The name "Torridon" is used to describe both an area and a village. The area name Torridon is loosely used to describe the area to the north of Loch Torridon, on both sides of Upper Loch Torridon, and on both sides of Glen Torridon as it heads west and then curves round to the north towards Kinlochewe. You might find that others set its boundaries a little differently: but you'll be hard pressed to find anyone who challenges the view that Torridon contains some of Scotland's most magnificent mountains in a setting that inspires awe and wonder. Torridon's mountains are no shrinking violets. The three giants of Beinn Alligin, Liathach and Beinn Eighe rise around 1000 metres from sea level, and crowd in on the glen and loch. A first trip along the single track road through Glen Torridon is an unforgettable experience.
At the north east corner of Upper Loch Torridon a linear village lies strung out along the shore and the side of the low lying ground at the head of the loch. Close behind it the formidable rocky face of Liathach rises almost sheer to its summit ridge. Until as recently as the 1950s the village was called Fasag. Today is is more generally known as Torridon.
Torridon is not large by any standards. A number of houses and cottages; a village hall; a shop. And wherever you look you cannot escape the vast wall of rock rising immediately to the north. The village also offers a wide range of accommodation. This includes a campsite and, nearby, the popular Youth Hostel.
At the east end of Torridon, close to the junction of the minor road that runs through it with the A896, is the National Trust for Scotland's Torridon Countryside Centre with display and audio-visual presentations on the geology and wildlife of the surrounding area, much of which is now in the ownership of the Trust. A few hundred yards away is a Deer Museum.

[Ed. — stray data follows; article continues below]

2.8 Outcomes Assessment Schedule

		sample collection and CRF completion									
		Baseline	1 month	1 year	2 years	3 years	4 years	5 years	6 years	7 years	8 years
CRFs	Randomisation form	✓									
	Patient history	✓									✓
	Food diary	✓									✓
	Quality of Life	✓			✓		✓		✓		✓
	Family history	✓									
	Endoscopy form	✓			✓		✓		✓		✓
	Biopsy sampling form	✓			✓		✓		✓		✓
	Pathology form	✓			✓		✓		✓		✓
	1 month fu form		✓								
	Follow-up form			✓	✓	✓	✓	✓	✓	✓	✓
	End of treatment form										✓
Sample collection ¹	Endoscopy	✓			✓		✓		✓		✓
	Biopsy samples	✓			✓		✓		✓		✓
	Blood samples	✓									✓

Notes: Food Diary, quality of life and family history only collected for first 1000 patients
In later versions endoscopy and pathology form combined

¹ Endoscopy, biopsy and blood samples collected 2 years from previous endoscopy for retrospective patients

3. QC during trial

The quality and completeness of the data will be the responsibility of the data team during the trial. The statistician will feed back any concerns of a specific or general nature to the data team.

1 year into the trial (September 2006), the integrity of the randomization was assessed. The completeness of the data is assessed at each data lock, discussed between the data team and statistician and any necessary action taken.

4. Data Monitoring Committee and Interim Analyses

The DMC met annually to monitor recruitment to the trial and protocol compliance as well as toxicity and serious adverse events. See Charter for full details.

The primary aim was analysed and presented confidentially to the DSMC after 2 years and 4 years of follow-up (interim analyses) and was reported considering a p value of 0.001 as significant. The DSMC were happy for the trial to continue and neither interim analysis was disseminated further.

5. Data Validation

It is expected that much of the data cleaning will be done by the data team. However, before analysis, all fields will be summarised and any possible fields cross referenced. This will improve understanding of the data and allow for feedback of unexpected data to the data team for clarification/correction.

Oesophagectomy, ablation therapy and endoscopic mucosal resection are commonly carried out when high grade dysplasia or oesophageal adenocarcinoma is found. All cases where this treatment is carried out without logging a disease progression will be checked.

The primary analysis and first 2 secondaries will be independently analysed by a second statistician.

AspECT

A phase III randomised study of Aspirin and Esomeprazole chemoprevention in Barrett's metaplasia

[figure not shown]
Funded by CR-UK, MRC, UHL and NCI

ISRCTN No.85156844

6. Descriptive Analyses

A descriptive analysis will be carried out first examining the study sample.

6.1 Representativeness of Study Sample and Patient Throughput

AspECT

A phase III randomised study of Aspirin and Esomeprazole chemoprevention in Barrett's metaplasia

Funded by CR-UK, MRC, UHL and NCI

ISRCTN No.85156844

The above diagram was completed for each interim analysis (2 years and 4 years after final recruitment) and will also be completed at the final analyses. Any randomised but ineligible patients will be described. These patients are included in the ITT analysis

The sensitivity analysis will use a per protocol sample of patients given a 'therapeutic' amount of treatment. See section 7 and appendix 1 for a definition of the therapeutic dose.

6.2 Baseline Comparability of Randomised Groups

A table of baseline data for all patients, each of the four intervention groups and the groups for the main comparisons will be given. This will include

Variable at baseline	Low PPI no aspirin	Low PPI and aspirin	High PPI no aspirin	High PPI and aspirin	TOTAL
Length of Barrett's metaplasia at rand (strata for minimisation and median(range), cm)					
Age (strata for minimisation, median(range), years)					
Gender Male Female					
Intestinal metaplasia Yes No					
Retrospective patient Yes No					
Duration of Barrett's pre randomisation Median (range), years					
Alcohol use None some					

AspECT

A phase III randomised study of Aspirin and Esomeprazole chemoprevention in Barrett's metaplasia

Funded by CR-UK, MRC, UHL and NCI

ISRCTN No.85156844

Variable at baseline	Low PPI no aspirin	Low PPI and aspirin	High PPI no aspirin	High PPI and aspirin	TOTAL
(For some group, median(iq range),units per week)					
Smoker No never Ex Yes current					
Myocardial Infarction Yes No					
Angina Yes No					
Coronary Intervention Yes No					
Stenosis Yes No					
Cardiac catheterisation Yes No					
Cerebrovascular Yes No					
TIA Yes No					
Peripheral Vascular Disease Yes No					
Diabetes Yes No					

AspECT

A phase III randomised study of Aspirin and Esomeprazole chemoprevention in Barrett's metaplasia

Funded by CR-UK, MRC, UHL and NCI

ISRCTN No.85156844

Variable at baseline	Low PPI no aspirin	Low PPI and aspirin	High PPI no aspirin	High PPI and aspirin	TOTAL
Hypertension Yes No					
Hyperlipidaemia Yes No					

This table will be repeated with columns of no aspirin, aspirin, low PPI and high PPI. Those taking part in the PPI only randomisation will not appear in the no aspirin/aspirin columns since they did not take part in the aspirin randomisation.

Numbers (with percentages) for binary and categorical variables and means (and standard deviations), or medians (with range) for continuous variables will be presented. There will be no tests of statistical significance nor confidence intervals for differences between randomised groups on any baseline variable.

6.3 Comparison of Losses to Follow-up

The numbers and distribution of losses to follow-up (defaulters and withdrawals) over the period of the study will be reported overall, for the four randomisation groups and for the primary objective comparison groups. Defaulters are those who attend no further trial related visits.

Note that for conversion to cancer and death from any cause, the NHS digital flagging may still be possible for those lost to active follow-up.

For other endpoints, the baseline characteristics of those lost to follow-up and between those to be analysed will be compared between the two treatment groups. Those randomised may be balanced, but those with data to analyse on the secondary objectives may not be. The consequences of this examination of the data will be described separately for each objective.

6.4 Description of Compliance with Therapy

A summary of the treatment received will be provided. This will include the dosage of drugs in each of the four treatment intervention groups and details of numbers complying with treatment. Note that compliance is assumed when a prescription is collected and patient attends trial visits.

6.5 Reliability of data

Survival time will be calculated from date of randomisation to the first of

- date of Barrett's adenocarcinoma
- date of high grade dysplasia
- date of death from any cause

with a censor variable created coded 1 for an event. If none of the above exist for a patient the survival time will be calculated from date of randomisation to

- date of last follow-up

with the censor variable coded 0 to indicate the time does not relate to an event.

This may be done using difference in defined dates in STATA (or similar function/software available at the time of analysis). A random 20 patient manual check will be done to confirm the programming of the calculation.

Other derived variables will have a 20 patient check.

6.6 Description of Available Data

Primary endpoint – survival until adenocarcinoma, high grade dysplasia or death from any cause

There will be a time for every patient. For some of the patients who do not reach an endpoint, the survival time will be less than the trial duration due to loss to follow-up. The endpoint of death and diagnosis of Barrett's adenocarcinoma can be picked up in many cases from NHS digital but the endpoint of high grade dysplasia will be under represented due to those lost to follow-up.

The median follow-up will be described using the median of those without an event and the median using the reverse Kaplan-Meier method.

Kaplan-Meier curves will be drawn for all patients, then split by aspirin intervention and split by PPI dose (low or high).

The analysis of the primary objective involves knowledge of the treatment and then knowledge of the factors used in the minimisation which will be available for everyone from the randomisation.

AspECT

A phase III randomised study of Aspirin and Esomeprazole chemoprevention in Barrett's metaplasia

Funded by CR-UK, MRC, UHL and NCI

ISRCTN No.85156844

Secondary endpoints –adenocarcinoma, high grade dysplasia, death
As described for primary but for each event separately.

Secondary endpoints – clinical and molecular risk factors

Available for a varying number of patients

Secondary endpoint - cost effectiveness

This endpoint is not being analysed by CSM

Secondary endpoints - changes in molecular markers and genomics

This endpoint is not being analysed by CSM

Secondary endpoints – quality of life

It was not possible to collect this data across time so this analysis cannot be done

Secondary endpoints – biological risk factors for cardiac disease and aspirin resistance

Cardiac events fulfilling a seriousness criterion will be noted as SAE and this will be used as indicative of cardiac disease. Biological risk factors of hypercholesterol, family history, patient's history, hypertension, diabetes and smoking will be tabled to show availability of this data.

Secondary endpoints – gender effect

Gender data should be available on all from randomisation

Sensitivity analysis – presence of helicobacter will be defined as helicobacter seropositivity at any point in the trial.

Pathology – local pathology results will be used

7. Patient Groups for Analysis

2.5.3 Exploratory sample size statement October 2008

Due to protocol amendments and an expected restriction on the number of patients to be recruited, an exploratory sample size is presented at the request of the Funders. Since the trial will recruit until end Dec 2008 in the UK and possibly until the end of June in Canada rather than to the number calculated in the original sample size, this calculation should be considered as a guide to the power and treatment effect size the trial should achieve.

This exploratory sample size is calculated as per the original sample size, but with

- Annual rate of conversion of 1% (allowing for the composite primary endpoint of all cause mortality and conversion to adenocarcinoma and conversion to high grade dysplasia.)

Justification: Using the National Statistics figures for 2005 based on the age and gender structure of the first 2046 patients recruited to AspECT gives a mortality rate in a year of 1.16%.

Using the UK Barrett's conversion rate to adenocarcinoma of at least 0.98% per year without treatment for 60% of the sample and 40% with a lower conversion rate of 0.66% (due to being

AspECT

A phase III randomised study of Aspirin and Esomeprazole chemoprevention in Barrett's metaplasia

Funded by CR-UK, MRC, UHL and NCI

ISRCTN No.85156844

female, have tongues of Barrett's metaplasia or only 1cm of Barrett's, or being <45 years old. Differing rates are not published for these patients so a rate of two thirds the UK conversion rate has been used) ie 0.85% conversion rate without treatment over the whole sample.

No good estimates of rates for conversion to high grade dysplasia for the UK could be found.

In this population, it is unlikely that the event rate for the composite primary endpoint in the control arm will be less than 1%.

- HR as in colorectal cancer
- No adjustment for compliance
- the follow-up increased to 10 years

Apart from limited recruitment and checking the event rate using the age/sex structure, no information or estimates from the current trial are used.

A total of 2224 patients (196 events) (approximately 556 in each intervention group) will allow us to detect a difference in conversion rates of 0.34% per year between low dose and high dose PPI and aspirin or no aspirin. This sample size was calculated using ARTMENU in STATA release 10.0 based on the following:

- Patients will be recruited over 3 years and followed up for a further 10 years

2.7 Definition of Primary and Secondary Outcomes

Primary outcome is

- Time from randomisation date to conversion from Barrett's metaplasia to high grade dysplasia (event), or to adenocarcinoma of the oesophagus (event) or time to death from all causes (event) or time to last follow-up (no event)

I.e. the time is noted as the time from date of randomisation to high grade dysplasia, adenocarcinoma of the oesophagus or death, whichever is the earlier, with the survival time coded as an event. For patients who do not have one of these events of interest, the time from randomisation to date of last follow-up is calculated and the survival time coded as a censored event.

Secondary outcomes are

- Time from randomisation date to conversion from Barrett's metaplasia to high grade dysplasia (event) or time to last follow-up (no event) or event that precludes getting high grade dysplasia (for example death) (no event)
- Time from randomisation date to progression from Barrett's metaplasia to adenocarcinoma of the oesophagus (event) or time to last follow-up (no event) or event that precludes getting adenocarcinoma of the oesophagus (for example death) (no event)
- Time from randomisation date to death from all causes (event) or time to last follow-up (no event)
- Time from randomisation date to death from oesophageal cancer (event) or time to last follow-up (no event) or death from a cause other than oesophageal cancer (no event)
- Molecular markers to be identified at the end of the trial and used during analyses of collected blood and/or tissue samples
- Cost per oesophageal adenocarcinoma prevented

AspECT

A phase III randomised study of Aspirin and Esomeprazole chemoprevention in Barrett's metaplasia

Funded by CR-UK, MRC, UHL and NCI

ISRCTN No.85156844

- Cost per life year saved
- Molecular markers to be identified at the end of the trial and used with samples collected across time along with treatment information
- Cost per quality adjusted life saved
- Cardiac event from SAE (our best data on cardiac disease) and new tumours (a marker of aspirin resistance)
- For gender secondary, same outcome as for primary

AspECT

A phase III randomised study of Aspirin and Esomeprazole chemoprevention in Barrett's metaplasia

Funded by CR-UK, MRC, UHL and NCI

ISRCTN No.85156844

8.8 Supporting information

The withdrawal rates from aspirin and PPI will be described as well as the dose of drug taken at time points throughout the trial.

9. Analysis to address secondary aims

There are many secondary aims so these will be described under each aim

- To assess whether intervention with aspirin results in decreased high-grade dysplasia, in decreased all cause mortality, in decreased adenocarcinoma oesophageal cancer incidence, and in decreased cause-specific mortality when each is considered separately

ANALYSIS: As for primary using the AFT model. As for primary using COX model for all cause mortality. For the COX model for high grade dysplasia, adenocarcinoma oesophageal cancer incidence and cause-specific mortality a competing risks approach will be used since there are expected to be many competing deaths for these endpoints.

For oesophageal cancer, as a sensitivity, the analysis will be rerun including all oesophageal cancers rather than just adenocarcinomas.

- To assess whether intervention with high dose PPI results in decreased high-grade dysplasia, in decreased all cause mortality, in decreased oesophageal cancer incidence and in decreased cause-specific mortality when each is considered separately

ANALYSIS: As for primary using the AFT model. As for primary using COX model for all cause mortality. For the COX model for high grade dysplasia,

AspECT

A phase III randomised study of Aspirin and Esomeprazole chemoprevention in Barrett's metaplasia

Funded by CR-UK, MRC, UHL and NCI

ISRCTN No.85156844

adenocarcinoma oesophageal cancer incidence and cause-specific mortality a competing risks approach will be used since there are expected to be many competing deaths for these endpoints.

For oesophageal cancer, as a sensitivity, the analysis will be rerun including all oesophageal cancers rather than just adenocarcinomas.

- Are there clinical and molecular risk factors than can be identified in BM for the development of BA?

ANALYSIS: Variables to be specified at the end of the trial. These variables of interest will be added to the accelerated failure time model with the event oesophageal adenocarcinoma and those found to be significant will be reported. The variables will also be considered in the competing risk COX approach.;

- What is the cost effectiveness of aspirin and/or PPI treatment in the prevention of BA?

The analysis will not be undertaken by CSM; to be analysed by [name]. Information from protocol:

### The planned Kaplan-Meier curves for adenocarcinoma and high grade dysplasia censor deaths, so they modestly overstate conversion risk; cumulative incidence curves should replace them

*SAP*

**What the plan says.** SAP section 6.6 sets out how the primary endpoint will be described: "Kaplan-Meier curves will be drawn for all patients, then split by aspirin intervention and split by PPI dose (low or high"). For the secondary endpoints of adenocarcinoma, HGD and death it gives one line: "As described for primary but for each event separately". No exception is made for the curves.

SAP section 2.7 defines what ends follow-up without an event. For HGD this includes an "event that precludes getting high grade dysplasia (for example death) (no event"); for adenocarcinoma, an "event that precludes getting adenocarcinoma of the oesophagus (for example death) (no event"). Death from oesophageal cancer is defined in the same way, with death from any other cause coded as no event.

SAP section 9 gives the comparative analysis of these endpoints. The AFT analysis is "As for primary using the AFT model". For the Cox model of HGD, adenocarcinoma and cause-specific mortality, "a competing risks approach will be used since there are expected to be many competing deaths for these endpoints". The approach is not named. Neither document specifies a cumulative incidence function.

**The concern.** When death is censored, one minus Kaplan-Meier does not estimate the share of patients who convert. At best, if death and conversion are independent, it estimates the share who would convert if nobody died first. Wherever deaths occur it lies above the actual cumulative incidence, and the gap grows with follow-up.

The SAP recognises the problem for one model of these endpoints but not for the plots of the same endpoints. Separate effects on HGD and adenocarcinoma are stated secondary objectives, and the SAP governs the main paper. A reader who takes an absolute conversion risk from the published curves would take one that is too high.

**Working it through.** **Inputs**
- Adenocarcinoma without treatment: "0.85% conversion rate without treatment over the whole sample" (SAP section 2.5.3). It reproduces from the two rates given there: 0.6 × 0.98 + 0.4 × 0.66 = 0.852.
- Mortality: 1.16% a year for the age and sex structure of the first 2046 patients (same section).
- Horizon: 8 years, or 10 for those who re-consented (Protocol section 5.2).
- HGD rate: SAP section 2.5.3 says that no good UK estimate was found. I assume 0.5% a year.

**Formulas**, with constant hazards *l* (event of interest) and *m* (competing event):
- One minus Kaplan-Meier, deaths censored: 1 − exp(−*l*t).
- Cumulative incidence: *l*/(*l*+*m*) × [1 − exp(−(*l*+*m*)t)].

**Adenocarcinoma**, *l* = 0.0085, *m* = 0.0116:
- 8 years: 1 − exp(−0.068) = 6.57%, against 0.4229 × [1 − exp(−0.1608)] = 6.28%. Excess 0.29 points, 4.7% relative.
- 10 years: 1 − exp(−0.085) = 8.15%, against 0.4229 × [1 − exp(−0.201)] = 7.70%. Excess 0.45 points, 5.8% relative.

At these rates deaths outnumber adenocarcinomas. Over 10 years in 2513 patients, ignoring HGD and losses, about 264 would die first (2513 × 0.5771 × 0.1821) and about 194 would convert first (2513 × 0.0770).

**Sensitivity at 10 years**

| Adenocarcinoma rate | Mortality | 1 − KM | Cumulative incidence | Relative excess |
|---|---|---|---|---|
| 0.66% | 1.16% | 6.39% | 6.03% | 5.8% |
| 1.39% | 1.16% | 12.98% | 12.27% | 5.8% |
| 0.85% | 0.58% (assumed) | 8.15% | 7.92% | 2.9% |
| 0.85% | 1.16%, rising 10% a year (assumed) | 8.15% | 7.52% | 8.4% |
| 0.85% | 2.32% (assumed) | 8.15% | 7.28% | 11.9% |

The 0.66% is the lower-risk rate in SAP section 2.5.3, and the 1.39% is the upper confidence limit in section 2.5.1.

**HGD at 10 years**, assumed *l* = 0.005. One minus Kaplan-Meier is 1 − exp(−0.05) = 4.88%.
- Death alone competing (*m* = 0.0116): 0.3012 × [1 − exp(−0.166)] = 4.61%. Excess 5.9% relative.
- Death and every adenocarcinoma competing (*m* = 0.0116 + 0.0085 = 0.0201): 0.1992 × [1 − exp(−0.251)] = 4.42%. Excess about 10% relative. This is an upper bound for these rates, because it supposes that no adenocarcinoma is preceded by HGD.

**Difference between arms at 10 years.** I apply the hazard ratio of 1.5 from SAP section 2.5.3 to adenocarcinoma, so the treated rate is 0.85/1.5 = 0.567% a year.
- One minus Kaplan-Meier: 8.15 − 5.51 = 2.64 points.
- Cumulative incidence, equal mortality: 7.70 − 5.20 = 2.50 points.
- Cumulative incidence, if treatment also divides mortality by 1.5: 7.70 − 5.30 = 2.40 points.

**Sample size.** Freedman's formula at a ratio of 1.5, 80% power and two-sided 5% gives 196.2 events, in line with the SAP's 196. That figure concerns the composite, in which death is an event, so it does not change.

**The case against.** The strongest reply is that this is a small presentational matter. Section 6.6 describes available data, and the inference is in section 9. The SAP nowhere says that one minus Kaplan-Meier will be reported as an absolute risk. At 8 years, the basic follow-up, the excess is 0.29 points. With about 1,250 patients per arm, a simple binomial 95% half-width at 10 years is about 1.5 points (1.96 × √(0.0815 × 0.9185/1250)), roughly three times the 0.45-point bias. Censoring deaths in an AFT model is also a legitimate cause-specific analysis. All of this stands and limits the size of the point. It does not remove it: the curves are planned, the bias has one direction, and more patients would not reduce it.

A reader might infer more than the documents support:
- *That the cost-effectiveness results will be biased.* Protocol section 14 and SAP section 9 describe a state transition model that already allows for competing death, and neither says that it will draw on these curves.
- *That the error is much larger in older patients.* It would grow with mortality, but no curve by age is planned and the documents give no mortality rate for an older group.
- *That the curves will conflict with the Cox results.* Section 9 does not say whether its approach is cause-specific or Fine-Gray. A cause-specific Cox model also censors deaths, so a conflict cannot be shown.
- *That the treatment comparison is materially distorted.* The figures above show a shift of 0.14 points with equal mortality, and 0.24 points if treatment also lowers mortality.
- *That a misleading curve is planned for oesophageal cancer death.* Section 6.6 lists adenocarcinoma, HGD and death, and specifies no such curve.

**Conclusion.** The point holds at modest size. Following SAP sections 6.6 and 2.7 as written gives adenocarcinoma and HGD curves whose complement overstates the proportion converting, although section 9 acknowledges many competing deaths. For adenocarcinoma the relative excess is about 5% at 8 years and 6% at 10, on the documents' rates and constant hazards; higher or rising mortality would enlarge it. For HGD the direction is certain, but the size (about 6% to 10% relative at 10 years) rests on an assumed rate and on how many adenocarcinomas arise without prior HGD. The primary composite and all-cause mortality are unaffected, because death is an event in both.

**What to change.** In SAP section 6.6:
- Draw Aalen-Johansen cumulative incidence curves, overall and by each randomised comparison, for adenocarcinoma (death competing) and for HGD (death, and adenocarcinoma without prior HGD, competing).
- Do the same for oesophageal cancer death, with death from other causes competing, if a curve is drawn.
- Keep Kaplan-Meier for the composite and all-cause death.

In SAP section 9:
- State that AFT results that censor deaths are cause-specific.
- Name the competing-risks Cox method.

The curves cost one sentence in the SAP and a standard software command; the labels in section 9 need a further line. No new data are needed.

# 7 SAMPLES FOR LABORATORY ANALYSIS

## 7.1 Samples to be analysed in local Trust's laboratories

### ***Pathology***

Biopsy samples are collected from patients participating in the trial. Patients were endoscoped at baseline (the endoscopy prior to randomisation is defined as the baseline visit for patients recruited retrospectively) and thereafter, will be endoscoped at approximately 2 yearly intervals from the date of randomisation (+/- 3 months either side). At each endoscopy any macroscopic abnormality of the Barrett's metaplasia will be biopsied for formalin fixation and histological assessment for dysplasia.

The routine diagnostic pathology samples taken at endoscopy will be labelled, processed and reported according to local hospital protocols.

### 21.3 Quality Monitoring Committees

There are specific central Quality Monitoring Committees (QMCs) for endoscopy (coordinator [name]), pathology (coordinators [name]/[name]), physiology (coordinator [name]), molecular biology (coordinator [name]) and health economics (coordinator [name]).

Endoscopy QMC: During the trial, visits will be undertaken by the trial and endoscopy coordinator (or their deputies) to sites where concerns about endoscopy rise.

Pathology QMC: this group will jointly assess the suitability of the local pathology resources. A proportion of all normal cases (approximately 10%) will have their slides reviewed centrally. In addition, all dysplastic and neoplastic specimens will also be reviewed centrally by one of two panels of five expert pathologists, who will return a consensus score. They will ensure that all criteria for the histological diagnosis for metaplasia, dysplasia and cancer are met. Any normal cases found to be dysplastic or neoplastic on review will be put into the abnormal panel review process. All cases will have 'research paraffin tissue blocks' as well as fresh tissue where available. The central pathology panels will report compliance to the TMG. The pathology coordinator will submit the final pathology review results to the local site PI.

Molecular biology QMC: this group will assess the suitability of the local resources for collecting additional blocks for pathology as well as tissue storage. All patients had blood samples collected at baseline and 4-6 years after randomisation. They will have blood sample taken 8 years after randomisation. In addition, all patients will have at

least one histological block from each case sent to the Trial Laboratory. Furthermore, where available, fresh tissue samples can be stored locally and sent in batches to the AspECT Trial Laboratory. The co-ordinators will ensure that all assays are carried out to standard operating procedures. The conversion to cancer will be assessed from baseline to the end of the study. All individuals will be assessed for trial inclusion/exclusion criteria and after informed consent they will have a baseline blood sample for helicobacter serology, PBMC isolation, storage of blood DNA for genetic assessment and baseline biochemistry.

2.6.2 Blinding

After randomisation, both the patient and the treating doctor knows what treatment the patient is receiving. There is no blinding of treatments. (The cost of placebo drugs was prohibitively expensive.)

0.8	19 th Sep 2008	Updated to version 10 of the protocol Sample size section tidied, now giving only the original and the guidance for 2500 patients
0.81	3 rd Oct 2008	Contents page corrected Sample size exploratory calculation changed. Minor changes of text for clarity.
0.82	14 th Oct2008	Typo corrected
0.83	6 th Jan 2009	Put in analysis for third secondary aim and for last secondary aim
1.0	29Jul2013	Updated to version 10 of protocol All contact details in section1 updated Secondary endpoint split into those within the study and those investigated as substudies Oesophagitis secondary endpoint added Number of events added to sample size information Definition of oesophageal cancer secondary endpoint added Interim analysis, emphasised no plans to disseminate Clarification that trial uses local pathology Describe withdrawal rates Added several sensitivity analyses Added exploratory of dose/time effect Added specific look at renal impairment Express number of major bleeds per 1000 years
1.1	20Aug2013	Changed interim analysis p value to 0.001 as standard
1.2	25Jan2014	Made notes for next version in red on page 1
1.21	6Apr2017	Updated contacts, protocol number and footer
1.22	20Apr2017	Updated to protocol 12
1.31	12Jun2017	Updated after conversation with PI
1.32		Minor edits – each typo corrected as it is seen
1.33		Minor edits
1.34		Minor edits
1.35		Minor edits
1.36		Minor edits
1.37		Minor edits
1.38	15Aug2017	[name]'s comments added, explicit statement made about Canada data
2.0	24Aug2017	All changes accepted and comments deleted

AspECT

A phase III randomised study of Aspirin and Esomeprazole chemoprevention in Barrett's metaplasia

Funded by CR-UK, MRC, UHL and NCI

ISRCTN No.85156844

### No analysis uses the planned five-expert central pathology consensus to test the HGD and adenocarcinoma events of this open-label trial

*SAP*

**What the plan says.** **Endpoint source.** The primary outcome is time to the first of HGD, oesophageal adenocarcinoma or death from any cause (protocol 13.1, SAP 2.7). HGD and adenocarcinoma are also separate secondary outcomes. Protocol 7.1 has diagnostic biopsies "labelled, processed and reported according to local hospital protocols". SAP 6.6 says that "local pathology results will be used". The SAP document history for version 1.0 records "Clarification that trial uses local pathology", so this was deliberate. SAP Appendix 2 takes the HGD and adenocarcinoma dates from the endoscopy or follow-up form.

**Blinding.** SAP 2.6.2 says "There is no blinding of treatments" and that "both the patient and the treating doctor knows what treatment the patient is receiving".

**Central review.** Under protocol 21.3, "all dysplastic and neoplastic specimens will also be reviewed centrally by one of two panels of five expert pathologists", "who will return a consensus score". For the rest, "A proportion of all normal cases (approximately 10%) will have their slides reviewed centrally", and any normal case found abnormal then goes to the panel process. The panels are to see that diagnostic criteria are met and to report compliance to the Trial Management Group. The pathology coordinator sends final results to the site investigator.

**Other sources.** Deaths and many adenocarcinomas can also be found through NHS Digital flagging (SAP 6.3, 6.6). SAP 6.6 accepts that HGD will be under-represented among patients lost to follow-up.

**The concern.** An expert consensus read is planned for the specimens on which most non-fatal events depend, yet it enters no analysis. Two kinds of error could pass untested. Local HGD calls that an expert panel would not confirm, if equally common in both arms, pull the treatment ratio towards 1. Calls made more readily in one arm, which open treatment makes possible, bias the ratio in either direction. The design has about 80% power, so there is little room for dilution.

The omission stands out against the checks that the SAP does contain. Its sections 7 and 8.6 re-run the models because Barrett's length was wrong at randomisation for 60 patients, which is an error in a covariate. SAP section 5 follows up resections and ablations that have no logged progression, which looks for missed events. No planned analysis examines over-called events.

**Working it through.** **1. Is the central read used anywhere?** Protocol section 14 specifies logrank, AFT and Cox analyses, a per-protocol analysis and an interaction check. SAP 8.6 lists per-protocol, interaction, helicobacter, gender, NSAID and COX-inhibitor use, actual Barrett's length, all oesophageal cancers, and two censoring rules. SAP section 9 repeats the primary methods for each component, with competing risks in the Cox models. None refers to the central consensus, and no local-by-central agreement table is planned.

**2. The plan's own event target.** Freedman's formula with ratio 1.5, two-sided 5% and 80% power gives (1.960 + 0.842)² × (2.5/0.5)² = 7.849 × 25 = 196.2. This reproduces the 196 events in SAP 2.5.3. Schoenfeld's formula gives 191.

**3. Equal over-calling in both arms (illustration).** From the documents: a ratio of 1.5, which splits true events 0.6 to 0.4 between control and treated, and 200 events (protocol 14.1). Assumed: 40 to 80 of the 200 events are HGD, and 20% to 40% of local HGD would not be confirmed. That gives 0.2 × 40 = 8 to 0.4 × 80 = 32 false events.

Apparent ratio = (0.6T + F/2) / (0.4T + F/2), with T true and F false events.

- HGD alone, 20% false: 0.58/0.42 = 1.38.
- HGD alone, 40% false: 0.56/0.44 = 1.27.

Torridon has not always been as peaceful as it is today. In the 1600s there was an ironworks here, which probably converted pig iron produced in furnaces on the shore of Loch Maree into wrought iron for shipment to England. In more recent times the area suffered badly during the clearances. In 1831 the estate was sold to a Colonel McBarnet. His fortune had been made on plantations in the West Indies and his treatment of his Torridon tenants presumably differed little from his treatment of his plantation workers. Most tenants, in what until then been a relatively prosperous area, were deprived of their lands and their living and resettled on marginal land at the head of the loch.
Better times came when the estate was sold to Duncan Darroch, Baron of Gourock. His main interest was in establishing a deer forest, and he returned traditional crofting land to tenants, gave access for cattle grazing on upland areas and loaned tenants money to purchase cattle and boats. Duncan Darroch died in 1910 at Torridon House, and his wife later had a stone placed close to the road and loch which reads: This stone was erected in 1912 by Ann widow of Duncan Darroch of Gourock and Torridon in memory of the devotion and affection shown by one hundred men on the estate of Torridon who at their own request carried his body from the house here on its way to interment in the family burial place at Gourock. The estate later passed to the National Trust for Scotland.